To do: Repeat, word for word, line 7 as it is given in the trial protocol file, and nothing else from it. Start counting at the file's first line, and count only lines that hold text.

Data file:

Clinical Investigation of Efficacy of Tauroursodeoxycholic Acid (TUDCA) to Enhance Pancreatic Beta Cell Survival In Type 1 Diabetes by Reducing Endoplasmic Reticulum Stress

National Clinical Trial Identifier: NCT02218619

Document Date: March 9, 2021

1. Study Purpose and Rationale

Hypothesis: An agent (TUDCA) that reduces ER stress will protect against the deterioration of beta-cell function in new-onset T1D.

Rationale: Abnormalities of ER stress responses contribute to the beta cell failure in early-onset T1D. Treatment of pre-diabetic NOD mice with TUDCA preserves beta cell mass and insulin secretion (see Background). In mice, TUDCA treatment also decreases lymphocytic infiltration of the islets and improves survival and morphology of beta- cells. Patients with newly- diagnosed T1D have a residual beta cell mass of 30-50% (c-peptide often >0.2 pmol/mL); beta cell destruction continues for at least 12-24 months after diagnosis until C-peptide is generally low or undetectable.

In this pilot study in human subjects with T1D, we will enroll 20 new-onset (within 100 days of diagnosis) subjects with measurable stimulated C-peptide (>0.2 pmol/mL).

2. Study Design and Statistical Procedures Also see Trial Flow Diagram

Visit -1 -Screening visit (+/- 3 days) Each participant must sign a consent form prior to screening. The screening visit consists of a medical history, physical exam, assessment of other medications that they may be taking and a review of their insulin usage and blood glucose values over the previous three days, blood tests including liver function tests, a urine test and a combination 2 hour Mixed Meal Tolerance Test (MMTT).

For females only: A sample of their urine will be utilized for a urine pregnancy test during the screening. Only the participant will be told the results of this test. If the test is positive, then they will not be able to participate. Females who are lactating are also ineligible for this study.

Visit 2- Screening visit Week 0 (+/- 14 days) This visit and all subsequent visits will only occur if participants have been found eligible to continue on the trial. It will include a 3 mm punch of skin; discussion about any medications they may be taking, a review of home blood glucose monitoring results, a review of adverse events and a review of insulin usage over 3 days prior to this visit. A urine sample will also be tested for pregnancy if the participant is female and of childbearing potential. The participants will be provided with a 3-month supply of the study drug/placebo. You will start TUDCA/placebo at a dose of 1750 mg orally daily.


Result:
In this pilot study in human subjects with T1D, we will enroll 20 new-onset (within 100 days of diagnosis) subjects with measurable stimulated C-peptide (>0.2 pmol/mL).